The Bell System announced plans yesterday to build the world's longest laser telecommunications system, a 611-mile telephone line from Washington to Cambridge, Mass., capable of carrying 80,000 conversations on lightwaves shot through strands of glass.

The first leg of the $79 million system, from Washington to New York City, is scheduled to open in 1983, said telephone company officials, who predicted large savings from the technological breakthrough.

The system will carry conversations along 144 glass fibers as fine as a human hair bundled into a narrow cable, approximately half an inch wide through a series of digital, on-and-off light pulses. The digital nature of the transmissions will make the fiber optics system more compatible with computers and other business equipment.

The system will be built by AT&T and seven other Bell System companies, including the C&P Telephone Co., if the Federal Communications Commission approves the plans. Robert W. Kleinert, president of the AT&T long lines department, said the project is expected to save the Bell System nearly $50 million in construction and operating costs by 1990.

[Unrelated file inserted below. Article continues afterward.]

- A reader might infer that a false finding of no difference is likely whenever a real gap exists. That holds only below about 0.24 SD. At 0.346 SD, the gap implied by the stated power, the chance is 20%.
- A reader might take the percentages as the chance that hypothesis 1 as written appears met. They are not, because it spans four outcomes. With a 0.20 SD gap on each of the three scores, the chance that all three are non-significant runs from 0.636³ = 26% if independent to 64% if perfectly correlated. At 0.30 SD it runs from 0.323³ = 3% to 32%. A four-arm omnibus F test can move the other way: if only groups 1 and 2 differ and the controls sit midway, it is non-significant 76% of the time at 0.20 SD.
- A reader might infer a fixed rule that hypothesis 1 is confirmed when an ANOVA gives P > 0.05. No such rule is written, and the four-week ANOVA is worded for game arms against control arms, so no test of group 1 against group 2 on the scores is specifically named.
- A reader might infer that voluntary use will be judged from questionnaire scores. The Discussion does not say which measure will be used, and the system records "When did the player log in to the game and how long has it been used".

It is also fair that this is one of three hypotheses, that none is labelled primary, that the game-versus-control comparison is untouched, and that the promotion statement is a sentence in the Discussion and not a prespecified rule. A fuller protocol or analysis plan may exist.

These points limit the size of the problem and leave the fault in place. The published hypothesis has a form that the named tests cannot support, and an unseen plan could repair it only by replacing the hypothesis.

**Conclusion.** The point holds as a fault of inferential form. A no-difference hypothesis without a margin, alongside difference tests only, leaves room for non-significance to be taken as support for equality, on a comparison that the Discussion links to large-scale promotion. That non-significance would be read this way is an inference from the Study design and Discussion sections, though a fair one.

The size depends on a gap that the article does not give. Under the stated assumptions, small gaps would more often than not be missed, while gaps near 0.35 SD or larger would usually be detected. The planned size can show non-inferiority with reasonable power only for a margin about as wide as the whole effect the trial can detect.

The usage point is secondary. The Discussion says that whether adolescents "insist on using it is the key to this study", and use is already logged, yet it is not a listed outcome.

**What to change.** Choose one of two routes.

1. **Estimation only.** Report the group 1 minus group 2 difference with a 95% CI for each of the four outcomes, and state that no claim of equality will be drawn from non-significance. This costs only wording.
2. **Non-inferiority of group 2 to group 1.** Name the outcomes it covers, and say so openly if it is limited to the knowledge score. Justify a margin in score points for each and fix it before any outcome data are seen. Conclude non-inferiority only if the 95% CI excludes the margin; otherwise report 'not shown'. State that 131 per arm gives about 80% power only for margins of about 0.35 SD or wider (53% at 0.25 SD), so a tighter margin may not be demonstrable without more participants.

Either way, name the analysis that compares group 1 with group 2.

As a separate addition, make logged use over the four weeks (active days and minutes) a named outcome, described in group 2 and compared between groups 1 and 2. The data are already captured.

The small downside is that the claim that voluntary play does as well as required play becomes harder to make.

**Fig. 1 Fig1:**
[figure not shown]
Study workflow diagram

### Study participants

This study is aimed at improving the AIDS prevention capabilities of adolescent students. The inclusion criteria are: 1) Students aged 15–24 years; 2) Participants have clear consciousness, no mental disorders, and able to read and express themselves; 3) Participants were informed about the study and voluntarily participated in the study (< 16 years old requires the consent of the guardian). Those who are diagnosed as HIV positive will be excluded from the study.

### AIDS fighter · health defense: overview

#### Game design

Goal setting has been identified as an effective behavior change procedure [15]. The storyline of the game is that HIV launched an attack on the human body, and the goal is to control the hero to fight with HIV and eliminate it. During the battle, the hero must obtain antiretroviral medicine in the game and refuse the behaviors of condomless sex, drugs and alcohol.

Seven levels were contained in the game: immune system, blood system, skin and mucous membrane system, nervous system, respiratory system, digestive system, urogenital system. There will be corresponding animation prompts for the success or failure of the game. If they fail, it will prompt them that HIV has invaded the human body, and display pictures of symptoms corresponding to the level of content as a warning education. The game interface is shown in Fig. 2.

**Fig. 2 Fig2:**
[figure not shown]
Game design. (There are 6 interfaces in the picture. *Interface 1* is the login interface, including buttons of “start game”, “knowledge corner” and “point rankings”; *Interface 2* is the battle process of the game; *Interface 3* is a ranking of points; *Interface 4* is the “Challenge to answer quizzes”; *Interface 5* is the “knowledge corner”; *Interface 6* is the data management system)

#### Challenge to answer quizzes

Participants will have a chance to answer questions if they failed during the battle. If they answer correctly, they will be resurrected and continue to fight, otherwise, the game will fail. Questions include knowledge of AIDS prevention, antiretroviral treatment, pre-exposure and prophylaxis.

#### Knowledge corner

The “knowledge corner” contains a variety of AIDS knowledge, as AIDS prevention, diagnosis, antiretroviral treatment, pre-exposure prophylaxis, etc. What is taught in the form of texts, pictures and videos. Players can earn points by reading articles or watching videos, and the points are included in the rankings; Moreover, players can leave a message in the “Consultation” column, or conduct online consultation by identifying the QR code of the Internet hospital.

All but 96 miles of the telephone line will be laid in existing conduits. The laser line will be used to augment existing equipment and provide for growth rather than to replace functioning equipment, telephone company officials said. Most of the cable will be buried.

According to C&P Vice President Carroll E. Morgan, work on the first leg of the cable from a switching station in Southeast to Silver Spring is expected to begin in March.

Morgan said C&P initially will invest approximately $1 million in the project -- a figure he said represents only about three-tenths percent of what the company expects to invest next year. Telephone Company officials said they expected to ask for no rate increases to cover the costs per se of the new system.

Kleinert said the Bell System is studying the feasibility of extending systems to the South and the West along other high-density routes. Also under exploration is whether laser systems might be used for future transoceanic cables. Among the desirable features of the cables for routes with large volumes of use is that a greater number of conversations can be carried in a smaller space.

Besides being smaller and better suited for transmitting computer data, fiber optic systems are less subject to weather and electromagnetic interference and can provide better-quality transmission, Klemart said.

"It's revolutionary. It's a tremendous development in the history of telecommunications," Kleinart said.

Kleinert said the system allows for 30 to 40 percent growth in volume along the route served. The cost per circuit mile for the new system works out to about $9 a mile compared to a cost of about $13 a mile for equipment now in use, he said.